"Gaming depends primarily on your GPU" "You could even go with a cheaper CPU like the Athlon II X4 645 or the Phenom II X4 810"
    Agreed for most games, but there are games that will be CPU bound (Think RTS like SC2, or MMORPG like WoW), where you'll want a powerful CPU that allow the GPU to flex its muscles.
    Also, while the X4 645 isn't a bad CPU, losing the L3 cache and the lower frequencies are going to hurt performance quite a bit for video games.

    Vivek's Midrange Intel System:
    Once again, Crossfire is mentioned, but the second PCI-Express slot runs at 4x...

    An ASRock P55 EXTREME4 will fix that and if you want USB 3.0 and SATA 6.0Gb/s at the same time as Crossfire 8x/8x, you'll want an ASUS P7P55D-E Pro, which features a PLX chip, making it one of the few P55 boards that can run SATA 6.0Gb/s, USB 3.0 and Crossfire 8x/8x all at once, unlike most boards where USB 3.0 and SATA 6.0Gb/s will fall back to USB 2.0 and SATA 3.0Gb/s due to the lack of bandwidth (lack of PCI-Express lanes, thanks to the P55 chipset).

    PSU: OCZ don't exactly make the most reliable PSUs, with the biggest issue being that reliability varies from a model to another, since they use various manufacturers for their PSUs. You get what you pay for with a PSU and a solid Corsair or Seasonic PSU will serve you much better IMO.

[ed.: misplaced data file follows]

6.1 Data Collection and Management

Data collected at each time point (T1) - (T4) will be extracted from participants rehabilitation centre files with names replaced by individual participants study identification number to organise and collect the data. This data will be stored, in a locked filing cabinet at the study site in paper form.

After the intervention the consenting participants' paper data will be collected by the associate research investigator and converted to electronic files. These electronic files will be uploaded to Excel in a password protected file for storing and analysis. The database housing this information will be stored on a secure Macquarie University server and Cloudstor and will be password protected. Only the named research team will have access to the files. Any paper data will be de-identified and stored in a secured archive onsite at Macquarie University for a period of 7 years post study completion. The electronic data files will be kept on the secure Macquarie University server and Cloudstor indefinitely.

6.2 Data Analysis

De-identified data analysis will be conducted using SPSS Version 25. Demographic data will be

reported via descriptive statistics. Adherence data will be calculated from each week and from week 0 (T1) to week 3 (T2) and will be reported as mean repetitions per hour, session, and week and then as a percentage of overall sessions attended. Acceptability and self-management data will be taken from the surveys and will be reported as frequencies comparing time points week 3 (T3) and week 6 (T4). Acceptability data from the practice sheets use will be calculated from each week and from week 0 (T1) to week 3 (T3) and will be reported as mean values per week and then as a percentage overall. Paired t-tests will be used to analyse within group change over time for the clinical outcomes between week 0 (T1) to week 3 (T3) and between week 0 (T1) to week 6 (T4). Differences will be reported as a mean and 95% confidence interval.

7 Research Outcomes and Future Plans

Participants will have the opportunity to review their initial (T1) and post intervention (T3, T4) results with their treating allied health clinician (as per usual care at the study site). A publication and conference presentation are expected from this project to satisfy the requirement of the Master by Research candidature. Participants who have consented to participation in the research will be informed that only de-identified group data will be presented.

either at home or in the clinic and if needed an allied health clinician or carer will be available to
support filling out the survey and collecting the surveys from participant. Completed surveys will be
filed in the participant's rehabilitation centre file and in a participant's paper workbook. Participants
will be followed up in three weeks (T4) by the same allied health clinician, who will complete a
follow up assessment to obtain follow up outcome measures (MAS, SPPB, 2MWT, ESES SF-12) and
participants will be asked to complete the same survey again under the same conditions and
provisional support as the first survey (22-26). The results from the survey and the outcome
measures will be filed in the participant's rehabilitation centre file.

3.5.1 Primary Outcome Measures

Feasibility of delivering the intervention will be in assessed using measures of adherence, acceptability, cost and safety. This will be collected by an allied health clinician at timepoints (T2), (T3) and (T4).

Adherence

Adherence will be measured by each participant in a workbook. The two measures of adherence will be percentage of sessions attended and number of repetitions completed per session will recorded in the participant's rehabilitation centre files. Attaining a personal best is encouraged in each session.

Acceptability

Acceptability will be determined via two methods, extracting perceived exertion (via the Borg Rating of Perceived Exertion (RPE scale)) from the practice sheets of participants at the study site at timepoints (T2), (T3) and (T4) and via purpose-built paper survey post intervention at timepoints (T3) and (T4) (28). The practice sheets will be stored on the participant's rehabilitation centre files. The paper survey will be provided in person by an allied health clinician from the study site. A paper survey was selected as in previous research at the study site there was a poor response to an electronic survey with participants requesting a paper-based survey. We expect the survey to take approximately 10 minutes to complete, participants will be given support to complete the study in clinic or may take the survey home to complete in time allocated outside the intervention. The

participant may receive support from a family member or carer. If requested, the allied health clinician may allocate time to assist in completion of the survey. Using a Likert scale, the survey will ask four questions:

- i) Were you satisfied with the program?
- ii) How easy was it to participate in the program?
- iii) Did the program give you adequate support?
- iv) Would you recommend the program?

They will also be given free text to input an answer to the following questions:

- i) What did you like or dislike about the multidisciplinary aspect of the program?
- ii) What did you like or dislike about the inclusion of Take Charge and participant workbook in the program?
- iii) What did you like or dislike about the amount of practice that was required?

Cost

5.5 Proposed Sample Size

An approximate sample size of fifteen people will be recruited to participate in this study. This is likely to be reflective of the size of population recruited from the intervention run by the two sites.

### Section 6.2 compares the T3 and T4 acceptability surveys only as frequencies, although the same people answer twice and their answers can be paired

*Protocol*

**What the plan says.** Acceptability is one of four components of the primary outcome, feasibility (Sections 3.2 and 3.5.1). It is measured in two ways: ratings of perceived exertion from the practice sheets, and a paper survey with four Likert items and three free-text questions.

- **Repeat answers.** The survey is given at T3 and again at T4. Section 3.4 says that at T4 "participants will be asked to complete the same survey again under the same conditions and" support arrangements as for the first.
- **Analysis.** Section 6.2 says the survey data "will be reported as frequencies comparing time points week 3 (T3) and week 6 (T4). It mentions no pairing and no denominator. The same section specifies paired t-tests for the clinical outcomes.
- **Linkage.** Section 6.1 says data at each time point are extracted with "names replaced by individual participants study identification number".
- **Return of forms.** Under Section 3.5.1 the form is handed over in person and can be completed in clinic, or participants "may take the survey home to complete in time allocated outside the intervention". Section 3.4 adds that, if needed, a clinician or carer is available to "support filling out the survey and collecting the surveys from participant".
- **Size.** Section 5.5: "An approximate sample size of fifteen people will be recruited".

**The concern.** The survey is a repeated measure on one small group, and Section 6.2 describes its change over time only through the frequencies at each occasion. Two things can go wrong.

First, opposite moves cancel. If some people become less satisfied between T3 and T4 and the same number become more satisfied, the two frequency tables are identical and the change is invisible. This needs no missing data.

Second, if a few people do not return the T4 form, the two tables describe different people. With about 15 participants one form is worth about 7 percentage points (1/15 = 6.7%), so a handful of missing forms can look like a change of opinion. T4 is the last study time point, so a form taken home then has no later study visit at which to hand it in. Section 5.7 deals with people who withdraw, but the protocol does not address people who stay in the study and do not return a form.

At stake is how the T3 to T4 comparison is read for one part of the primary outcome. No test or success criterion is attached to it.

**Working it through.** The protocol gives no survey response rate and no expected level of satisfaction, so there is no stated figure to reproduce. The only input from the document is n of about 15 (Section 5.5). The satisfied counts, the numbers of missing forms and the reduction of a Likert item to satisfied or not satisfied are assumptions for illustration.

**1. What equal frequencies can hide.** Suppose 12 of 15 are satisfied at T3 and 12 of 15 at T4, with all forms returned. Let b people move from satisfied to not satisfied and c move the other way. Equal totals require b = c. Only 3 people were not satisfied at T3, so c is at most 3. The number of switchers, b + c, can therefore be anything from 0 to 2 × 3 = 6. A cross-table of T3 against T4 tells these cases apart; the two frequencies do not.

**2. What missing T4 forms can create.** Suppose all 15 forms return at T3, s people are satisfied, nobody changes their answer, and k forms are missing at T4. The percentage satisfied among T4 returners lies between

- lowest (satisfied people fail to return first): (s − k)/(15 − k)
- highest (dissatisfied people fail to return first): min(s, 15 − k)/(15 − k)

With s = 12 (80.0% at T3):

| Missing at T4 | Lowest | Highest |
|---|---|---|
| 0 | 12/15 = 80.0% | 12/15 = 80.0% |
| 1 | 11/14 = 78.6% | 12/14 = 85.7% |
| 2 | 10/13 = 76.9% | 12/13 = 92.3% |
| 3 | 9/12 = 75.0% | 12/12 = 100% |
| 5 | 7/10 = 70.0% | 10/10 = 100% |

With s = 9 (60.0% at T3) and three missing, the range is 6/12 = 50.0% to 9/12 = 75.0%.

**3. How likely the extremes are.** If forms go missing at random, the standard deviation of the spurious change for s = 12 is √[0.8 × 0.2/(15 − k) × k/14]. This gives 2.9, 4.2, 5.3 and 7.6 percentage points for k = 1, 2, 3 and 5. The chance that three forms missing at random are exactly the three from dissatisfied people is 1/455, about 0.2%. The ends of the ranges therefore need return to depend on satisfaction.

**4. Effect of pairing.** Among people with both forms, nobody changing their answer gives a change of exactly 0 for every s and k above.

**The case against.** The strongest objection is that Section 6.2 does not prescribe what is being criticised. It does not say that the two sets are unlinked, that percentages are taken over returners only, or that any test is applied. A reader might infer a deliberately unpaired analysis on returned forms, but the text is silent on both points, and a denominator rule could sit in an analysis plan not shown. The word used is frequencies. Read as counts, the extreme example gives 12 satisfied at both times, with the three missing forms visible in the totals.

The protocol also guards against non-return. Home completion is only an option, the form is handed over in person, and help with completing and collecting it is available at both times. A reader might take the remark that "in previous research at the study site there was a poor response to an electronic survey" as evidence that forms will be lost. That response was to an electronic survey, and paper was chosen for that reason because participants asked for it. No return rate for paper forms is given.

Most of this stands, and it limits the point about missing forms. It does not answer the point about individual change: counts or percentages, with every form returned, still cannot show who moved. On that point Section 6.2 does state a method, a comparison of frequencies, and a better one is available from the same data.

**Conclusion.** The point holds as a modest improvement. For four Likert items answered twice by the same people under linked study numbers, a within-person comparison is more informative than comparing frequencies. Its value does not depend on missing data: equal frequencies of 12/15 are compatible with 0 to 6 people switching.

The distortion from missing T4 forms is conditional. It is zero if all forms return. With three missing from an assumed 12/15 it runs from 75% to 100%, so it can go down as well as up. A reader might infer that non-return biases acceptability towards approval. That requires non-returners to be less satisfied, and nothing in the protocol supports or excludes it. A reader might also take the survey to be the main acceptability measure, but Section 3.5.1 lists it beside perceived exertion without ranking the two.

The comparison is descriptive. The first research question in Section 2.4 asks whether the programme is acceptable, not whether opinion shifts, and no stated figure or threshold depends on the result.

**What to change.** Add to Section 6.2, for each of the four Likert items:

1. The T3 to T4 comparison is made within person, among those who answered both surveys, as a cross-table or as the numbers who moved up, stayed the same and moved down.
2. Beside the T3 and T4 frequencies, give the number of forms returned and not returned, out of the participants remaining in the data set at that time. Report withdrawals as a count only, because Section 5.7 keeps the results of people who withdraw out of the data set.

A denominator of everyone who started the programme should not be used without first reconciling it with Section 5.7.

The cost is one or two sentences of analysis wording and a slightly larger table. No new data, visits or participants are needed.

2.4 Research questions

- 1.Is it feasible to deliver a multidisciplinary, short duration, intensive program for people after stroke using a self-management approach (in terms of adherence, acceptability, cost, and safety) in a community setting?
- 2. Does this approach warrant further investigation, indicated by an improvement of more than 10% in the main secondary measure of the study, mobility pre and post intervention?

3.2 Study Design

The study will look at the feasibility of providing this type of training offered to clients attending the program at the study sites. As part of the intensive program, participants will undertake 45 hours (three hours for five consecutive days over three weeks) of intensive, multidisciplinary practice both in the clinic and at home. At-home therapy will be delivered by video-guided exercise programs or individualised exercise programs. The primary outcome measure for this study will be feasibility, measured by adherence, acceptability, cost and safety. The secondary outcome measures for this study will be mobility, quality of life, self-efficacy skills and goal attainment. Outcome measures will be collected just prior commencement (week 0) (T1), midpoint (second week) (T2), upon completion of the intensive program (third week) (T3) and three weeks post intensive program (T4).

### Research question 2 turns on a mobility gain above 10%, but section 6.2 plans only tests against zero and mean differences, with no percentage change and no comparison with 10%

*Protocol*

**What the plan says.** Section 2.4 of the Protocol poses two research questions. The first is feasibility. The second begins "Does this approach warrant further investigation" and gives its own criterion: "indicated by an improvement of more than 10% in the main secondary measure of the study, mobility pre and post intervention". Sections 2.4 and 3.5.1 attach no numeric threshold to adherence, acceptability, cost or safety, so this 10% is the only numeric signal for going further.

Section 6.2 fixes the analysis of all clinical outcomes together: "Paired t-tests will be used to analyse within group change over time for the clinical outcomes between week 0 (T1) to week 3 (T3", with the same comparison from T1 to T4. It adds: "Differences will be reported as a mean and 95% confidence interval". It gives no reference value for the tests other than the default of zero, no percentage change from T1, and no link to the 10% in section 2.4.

Raja's Midrange AMD Overclocking System:
    I actually agree with all your choices and like how you didn't strictly stick to NewEgg. Way to go.

    Raja's Midrange Intel Overclocking System:

    I'd avoid the ASUS Maximus III GENE like the plague. I used to recommend it, until I'd hear back from so many readers that had issues with it (Read some review on NewEgg) that I had no choice but to stop recommending it, because it's so unreliable.

    Ryan's High-End Gaming System:
    Way to go for keeping noise somewhat under control. Once again though, an IDE DVD Burner in a 2k+ system? Really?

    Also, the sound card is priced at $100, not $75, unless I missed something here.

    Brian's Intel Dream PC:
    Hahaha, now you're talking! Couldn't agree more on the motherboard, which is a one of a kind.

    Just one thing though: You forgot CPU Coolers, since Xeon CPUs don't come with any.

    Also, why ECC RAM? ECC seems kind of futile for a Gaming PC.

    Keyboard: Yes! Mechanical keyboards are the best. I personally recently got a Filco with MX Cherry Blue switches and that keyboard helped me increase my WPM typing speed tremendously. The feedback and noise is also great for gaming.

    Mouse: I've always been a fan of the Logitech MX-518, which remains excellent years after its release and offers a great bang for your buck too.

    Don't have much to add to the HTPCs, they make sense and quite frankly, it's a matter of personal tastes too.

    Except for a few things mentioned above, great job all on the builds. Although I'm a bit sadden to not have seen any Workstation build.

    P.S. For those who wonder about my experience building PCs and the like, I’m a computer enthusiast with 10 years of experience in building, fixing and modifying computers, who has been writing about/offering PC Builds of all kinds (Gaming, HTPC, Workstations, etc.) at various price points on my own blog ( for over two years and a half now.

  • Ben90 - Friday, November 19, 2010 - link

    I agree completely on the inclusion of a mechanical keyboard, they are the SSDs of the keyboard world. Once you try to type on rubber domes again it feels absolutely horrible.